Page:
HONG KONG — Flying into Singapore’s Changi Airport, visitors often remark on the hundreds of vessels, from supertankers to freighters, anchored along the coastline. Why are there so many? What are they doing there?

A decade ago, the global recession created a maritime car park of apparent ghost ships in the Singapore Strait — vessels sat idle in the world’s busiest shipping lane as companies were going bust or did not have enough business to justify their use.

Now there’s a similar stockpiling of ships in the strait, but it’s more like a traffic jam. A growing global population that is getting materially richer means a burgeoning demand for goods.

Wednesday, March 6, 2019

China defends belt and road strategy against debt trap claims


Reuters file photo - A map illustrating China's "One Belt, One Road" megaproject at the Asian Financial Forum in Hong Kong.

05 March, 2019



BEIJING — China has sought to defend its ailing “Belt and Road Initiative” (BRI) from mounting international criticism ahead of an important summit in April to fine-tune the multibillion-dollar infrastructure investment programme.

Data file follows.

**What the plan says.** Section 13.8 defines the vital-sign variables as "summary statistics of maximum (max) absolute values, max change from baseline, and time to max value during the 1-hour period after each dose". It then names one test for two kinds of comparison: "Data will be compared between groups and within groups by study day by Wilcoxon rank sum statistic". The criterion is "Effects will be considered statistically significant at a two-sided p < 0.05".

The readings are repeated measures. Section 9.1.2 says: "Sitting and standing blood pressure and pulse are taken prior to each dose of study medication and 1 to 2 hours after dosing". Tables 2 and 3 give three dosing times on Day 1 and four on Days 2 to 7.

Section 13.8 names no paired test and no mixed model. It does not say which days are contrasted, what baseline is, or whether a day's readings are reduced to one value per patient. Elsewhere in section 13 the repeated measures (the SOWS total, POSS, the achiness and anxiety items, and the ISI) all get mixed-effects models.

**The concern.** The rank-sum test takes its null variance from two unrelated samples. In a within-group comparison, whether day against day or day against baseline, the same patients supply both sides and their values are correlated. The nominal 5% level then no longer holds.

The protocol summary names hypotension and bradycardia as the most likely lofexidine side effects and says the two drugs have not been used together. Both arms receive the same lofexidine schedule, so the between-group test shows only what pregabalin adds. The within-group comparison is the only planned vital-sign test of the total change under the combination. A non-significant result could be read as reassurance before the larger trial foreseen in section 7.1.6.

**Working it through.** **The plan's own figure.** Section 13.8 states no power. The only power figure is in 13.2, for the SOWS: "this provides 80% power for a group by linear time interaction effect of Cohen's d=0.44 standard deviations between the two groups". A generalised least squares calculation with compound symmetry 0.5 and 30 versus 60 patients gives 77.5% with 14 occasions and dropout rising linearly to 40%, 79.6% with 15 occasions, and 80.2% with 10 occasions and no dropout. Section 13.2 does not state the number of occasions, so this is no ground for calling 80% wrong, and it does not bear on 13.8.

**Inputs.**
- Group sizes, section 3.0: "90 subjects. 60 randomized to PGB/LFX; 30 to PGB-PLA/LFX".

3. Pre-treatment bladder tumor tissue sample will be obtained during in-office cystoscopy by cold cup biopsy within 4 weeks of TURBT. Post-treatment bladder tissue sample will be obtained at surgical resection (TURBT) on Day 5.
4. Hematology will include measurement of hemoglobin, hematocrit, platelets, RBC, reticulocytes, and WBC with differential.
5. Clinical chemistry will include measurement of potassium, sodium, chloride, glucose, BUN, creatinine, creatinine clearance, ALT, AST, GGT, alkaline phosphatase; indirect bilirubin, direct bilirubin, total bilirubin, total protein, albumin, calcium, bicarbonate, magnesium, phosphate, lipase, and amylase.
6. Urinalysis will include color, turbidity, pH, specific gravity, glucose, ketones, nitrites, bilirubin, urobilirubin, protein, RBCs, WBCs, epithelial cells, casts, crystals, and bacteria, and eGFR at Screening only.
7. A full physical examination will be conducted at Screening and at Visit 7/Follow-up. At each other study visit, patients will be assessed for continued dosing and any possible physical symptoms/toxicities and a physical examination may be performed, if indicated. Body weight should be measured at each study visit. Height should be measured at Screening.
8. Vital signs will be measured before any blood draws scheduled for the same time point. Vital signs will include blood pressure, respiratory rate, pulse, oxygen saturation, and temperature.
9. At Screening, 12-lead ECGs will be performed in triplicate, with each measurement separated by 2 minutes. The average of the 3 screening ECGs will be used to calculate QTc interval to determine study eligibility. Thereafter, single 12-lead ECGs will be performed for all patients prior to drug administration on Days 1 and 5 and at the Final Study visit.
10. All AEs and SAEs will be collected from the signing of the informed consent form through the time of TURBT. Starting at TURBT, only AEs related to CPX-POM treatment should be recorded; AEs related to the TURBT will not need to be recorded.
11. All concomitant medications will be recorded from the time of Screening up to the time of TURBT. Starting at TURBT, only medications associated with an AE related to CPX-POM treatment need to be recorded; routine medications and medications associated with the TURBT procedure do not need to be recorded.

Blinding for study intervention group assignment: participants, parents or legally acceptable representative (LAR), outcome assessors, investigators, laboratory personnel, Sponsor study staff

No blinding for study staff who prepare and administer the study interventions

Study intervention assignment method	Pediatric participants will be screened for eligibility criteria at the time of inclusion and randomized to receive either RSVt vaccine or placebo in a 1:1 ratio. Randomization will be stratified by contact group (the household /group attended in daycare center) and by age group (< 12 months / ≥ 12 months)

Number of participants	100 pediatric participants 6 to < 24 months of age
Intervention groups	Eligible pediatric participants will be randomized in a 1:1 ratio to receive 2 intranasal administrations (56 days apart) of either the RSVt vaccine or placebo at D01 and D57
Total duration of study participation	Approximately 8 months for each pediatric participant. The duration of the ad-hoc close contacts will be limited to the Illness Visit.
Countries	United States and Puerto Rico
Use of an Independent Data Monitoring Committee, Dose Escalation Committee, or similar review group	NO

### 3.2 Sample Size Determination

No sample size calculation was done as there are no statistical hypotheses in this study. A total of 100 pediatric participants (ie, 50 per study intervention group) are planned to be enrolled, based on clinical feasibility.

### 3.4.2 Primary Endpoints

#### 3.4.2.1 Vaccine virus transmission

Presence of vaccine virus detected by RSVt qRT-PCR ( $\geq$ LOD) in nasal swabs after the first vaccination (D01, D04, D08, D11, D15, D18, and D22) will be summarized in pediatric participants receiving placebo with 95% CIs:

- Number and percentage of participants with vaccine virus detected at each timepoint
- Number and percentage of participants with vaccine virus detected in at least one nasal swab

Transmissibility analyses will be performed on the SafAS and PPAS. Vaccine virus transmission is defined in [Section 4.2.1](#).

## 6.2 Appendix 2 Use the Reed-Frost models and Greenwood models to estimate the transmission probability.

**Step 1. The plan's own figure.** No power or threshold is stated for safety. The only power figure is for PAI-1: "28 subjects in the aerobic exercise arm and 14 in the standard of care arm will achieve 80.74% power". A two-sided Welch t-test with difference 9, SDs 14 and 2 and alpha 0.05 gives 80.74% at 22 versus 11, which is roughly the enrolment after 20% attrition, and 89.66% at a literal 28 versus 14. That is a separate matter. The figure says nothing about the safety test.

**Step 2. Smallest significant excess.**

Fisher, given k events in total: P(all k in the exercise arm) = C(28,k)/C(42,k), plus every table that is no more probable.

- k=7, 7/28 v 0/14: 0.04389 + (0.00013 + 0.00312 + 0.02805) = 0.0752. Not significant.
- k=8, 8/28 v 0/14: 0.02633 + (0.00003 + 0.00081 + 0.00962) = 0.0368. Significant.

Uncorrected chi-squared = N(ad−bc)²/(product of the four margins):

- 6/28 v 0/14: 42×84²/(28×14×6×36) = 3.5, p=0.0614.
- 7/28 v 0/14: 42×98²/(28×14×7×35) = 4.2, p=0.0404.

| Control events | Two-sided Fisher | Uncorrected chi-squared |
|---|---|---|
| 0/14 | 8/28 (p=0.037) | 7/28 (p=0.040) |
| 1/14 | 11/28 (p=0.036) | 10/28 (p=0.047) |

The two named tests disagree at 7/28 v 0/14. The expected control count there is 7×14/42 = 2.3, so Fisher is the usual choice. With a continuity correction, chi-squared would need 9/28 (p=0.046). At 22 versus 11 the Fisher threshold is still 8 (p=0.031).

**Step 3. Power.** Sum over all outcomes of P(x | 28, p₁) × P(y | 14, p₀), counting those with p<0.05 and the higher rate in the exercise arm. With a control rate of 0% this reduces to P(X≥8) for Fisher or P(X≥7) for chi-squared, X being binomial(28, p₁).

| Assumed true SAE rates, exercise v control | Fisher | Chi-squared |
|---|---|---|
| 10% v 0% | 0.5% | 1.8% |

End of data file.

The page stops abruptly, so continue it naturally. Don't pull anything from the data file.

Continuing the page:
Sunday, March 3, 2019

Explainer: What does a giant dislodged iceberg mean for us in Singapore?

By NEO RONG WEI

03 March, 2019


SINGAPORE — An iceberg roughly two-and-a-half times the size of Singapore could break away from a western Antarctic ice shelf in weeks, said the United States’ National Aeronautics and Space Administration (NASA) last month.

It is the result of a rift, known as a Halloween crack, intersecting with another fissure which was stable for the past 35 years but which recently started accelerating northwards.

The two rifts are set to meet in a few weeks, experts estimate, which will lead to the iceberg calving, or being dislodged.

There is “no one reason” that can explain the calving at Antarctica’s Brunt Ice Shelf, said Professor Benjamin Horton of Nanyang Technological University’s Asian School of the Environment.

Ice is melting everywhere, although the western Antarctic is the most sensitive and the fastest melting region, he said.